For a healthy heart eat a rainbow every day!

Fiber, vitamins, minerals, electrolytes, high nutrients, low-calorie, no artificial flavors or colors, natural sugars are part of a heart healthy diet and all easily available in a diet rich in colorful vegetables. If it is hard to get your servings of vegetables per day consider smoothies, chopping into small pieces adding small amounts to every meal you make. Ask yourself are you getting 4 1/2 cups a day of vegetables? Most will say no. Try new vegetables, search the internet for recipes.

Nutrition recommendation for heart patients

Load up on nutritionally dense low caloric foods. Don’t let the day go by without eating vegetables. Challenge yourself with legumes and  beans which provides essential fiber in the diet. Drink water regularly. Avoid fast food and eating out as much as possible. Use fresh herbs and spices, yet avoid salt.

Mediterranean Diet PyramidHow Fiber Works Infographic

Grief triggered from news

Most of us in the US tonight are feeling an overwhelming sensation of grief following the news of the school shooting in Connecticut.

I could not help but to feel grief upon hearing the horrible news today coming out of Connecticut. My heart aches for these families. The raw pain they must be feeling, the heaviness in their hearts, the overwhelming anger towards those who did the crimes, the loss,  and the timing of the holidays makes it even worse. I feel compelled to reminded my readers how grief and heart disease are connected. The hospitals need to be prepared. With grief comes increased heart pain. Emotional distress is a trigger for angina as well as heart attacks.

How will you grieve?

Is it possible to grieve and not have heart ache?  Should I use nitro if my heart aches?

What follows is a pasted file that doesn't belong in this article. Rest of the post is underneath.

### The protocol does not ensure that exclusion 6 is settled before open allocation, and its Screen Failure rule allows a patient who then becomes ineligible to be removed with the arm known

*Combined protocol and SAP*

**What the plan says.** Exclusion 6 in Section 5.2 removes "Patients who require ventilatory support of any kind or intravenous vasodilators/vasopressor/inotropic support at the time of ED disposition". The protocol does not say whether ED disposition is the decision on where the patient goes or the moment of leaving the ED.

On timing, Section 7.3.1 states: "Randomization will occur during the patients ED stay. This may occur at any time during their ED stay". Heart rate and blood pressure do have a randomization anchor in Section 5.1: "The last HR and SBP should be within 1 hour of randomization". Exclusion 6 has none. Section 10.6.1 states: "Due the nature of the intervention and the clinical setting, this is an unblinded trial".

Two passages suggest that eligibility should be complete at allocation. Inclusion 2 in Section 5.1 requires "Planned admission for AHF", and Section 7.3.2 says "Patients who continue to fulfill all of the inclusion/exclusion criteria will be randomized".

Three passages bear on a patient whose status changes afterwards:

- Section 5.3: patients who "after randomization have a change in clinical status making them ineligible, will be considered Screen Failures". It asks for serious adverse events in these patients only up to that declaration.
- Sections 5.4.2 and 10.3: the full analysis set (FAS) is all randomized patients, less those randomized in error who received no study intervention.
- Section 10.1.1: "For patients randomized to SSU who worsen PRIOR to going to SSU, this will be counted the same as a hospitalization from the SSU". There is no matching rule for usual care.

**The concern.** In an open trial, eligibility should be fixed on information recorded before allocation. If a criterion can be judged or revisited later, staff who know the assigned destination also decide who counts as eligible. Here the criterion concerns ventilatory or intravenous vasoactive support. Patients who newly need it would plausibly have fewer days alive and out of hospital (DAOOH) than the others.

Some suggestions if you are overwhelmed by grief I tell myself include:

  • Count your Blessings
  • Hug those you can
  • Express your love others
  • Light a candle
  • Meditate
  • Pray
  • Write about your emotion
  • Don’t allow your emotions over the situation compromise your health
  • Tune out…turn the news off…take a walk…..breathe the fresh air, enjoy the lights, listen to music


Emotional distress is a common trigger of angina.

With loss many experience increased heart symptoms of chest pressure, chest discomfort, pain, heaviness, fatigue and energy loss.

 Heartache the emotional pain recognition site in the brain is located near the region that senses and interprets sensations. When we suffer emotionally, the brain responds by releasing neurochemicals we experience in our body as an intense aching in our upper abdomen and lower chest. Grief-related stress can increase blood pressure and heart rate, raise levels of the stress hormone cortisol, constrict blood vessels, and disrupt cholesterol-filled plaques that line arteries. Any one of these changes raises the risk of heart attack.

Grief also makes blood “stickier” and therefore more likely to clot. Acute stress tends to increase levels of the hormones known as catecholamines which causes platelets to stick together. If a plaque bursts, the resulting clot is more likely to cut off blood to the heart.